Thursday, October 22, 2015

Bookworming: Pattern Recognition

Pattern Recognition, William Gibson, *****
I love a good turn of a phrase, and for my money Gibson is right up there with Douglas Adams in mastery of that art. As a consequence, Gibson novels are not easy reading, and having the internet handy to look up the occasional word would not go amiss. The pace here is even slower than usual for his books, with the central plot circling around a search and the mysteries that crop up because of that search.

That said, Gibson remains a favorite author, and this is my favorite book of his. This review actually comes after my third reading, and I love it now as much as before. It is also possibly his most accessible, keeping to a single, memorable point of view character. And while I put this on the sci-fi shelf, it is very grounded in the essentially-now. If a somewhat languid pace and some complex language aren't going to bother you, then give this one a try. I find it well worth it, and the observational details are second to none.

Tuesday, October 13, 2015

Automation vs. Capitalism

Since the bursting of the last bubble, the subject of job losses to automation seems to be a continuous background murmur in economic stories. Many of the jobs lost, it is said, are simply gone never to return. A quick search will turn up many, many articles on the subject. And many, many counter articles. I suspect how you respond to the subject will generally fall in line with how you feel about "The Market". But for me, there is a more interesting angle: to whom do the benefits of automation go?

Software, especially, is a good place to see wealth concentration through automation in action. But how much of that is driven by economics and how much of by psychology? (Whether there is really a distinction between the two is a subject for a different time.) Laurie Penny writing for NewStatesman pens (types?) a editorial taking on the subject from an interesting perspective: it isn't the automation that is bad, it's our economic system. Could we, through an offering of a living wage, produce a society where a life of leisure was a possibility for many? Would it produce a whole new underclass of lazy layabouts? Would it produce a burst of creativity and innovation where people are free to pursue their own passion projects? Would it do a little of both, but mostly leave society as it is because large houses, fancy cars, day care, and cable or cell phone bills are expensive? Can market capitalism ever move in a direction where more people work for less hours?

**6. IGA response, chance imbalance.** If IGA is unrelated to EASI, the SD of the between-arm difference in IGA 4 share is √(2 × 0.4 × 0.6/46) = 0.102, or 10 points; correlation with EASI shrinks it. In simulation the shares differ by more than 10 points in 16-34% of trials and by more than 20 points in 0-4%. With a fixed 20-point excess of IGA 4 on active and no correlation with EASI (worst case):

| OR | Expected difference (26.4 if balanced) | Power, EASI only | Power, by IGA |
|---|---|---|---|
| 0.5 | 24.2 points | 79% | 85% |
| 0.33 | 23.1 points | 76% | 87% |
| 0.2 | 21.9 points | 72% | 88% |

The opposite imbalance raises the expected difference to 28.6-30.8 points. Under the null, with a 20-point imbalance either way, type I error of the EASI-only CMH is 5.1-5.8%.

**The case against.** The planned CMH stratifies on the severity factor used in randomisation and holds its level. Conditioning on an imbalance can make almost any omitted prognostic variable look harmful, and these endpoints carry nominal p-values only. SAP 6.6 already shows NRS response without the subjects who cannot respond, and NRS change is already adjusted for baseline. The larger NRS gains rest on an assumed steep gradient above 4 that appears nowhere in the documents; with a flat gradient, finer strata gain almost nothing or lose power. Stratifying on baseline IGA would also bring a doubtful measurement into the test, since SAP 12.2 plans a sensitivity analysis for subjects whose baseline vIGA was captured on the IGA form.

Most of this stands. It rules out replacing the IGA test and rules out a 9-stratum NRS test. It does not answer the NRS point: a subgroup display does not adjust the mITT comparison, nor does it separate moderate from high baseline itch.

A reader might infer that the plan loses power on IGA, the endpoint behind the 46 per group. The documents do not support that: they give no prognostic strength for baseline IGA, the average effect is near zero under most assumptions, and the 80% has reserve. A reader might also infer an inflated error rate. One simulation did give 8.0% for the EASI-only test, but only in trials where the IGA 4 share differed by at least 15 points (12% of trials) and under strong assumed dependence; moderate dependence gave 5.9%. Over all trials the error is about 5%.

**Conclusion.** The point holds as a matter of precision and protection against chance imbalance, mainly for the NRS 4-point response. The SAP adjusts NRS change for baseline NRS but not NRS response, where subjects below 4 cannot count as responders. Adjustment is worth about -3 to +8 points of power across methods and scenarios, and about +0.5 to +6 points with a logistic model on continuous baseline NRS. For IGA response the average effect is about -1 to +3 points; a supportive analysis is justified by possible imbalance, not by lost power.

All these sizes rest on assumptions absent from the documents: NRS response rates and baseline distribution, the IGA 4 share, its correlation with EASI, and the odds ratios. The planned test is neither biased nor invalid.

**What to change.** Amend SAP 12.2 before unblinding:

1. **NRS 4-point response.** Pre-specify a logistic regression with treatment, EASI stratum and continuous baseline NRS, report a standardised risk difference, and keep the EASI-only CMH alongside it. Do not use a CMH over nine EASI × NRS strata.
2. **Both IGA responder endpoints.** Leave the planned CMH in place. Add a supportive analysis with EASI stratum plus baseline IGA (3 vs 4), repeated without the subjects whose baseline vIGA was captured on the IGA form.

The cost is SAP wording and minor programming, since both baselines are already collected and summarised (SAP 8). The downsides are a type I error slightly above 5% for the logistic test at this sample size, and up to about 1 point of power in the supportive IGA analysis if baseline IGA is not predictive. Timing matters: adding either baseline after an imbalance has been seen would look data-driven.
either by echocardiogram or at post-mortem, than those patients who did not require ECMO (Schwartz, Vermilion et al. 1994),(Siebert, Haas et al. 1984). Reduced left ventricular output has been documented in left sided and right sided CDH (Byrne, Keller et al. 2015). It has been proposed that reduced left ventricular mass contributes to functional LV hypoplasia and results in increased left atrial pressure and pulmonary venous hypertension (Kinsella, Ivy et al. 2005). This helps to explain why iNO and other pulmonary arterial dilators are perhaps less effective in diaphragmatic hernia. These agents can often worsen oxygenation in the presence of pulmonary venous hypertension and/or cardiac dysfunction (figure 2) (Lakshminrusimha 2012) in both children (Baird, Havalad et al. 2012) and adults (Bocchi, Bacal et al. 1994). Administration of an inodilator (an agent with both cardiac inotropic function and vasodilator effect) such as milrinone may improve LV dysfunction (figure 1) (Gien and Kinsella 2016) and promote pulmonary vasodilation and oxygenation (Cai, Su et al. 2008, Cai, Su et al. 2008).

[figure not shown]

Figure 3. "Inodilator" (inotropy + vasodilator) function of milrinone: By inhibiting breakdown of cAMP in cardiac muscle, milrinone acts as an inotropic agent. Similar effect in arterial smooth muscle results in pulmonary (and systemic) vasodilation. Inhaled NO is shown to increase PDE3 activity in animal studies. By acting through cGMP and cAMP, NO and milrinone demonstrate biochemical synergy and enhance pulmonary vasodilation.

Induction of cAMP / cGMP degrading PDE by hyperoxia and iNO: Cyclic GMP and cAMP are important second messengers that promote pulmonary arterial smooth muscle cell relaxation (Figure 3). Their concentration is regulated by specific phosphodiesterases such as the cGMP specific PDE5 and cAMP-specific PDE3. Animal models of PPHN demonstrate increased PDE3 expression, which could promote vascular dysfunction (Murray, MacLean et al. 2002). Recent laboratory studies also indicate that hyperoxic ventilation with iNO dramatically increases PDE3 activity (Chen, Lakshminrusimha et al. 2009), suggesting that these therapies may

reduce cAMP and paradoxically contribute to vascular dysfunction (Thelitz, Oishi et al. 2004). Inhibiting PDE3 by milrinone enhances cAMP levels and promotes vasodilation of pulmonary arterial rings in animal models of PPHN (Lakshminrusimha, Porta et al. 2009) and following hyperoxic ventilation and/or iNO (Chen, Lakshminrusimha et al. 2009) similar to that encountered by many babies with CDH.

Personally, I think trying to get a living wage in place would be a stretch for a country that can't even agree that universal health care would be a good thing. But that's just my practical side. I would absolutely consider retiring early given the chance, though what I really want is the possibility to work, say, four days a week instead of five. It's a good question to ask: do you have an interest you would spend your time on if you worked less or not at all?

Saturday, October 10, 2015

Bookworming: The Hero of Ages

The Hero of Ages (Mistborn #3), Brandon Sanderson, ****
Satisfying ending to the trilogy. Absolutely no a stand-alone book. My review of the first book in the series applies here too.